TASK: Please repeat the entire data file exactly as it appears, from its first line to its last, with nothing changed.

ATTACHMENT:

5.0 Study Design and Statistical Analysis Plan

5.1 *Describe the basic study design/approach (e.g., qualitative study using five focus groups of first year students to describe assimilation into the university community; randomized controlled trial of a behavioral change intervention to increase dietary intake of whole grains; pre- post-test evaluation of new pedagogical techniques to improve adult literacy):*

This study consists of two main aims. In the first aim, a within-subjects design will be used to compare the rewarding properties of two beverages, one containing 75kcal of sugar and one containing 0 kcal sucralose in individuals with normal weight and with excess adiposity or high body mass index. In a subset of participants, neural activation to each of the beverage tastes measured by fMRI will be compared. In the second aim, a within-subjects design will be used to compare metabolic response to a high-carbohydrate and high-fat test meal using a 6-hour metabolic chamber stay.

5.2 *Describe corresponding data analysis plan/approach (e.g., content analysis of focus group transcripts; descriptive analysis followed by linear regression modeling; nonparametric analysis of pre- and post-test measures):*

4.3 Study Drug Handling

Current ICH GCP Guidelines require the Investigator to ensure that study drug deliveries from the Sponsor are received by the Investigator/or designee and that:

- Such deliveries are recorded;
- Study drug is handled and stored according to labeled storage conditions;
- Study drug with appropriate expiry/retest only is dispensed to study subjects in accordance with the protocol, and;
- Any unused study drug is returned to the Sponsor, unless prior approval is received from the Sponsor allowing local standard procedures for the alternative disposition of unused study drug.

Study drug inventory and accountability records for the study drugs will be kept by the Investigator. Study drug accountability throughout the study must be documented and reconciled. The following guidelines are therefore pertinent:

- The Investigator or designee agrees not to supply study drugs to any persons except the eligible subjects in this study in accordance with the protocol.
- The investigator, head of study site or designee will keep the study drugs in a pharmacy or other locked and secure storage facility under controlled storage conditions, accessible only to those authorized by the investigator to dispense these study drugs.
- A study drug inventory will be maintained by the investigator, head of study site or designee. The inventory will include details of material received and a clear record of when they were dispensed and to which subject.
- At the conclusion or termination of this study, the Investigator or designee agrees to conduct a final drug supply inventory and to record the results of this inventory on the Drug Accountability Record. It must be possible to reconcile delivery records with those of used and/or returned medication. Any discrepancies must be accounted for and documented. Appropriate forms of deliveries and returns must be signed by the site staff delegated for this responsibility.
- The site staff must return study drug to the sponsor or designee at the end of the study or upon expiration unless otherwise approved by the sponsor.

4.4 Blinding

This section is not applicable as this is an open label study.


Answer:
5.0 Study Design and Statistical Analysis Plan

5.1 *Describe the basic study design/approach (e.g., qualitative study using five focus groups of first year students to describe assimilation into the university community; randomized controlled trial of a behavioral change intervention to increase dietary intake of whole grains; pre- post-test evaluation of new pedagogical techniques to improve adult literacy):*

This study consists of two main aims. In the first aim, a within-subjects design will be used to compare the rewarding properties of two beverages, one containing 75kcal of sugar and one containing 0 kcal sucralose in individuals with normal weight and with excess adiposity or high body mass index. In a subset of participants, neural activation to each of the beverage tastes measured by fMRI will be compared. In the second aim, a within-subjects design will be used to compare metabolic response to a high-carbohydrate and high-fat test meal using a 6-hour metabolic chamber stay.

5.2 *Describe corresponding data analysis plan/approach (e.g., content analysis of focus group transcripts; descriptive analysis followed by linear regression modeling; nonparametric analysis of pre- and post-test measures):*

4.3 Study Drug Handling

Current ICH GCP Guidelines require the Investigator to ensure that study drug deliveries from the Sponsor are received by the Investigator/or designee and that:

- Such deliveries are recorded;
- Study drug is handled and stored according to labeled storage conditions;
- Study drug with appropriate expiry/retest only is dispensed to study subjects in accordance with the protocol, and;
- Any unused study drug is returned to the Sponsor, unless prior approval is received from the Sponsor allowing local standard procedures for the alternative disposition of unused study drug.

Study drug inventory and accountability records for the study drugs will be kept by the Investigator. Study drug accountability throughout the study must be documented and reconciled. The following guidelines are therefore pertinent:

- The Investigator or designee agrees not to supply study drugs to any persons except the eligible subjects in this study in accordance with the protocol.
- The investigator, head of study site or designee will keep the study drugs in a pharmacy or other locked and secure storage facility under controlled storage conditions, accessible only to those authorized by the investigator to dispense these study drugs.
- A study drug inventory will be maintained by the investigator, head of study site or designee. The inventory will include details of material received and a clear record of when they were dispensed and to which subject.
- At the conclusion or termination of this study, the Investigator or designee agrees to conduct a final drug supply inventory and to record the results of this inventory on the Drug Accountability Record. It must be possible to reconcile delivery records with those of used and/or returned medication. Any discrepancies must be accounted for and documented. Appropriate forms of deliveries and returns must be signed by the site staff delegated for this responsibility.
- The site staff must return study drug to the sponsor or designee at the end of the study or upon expiration unless otherwise approved by the sponsor.

4.4 Blinding

This section is not applicable as this is an open label study.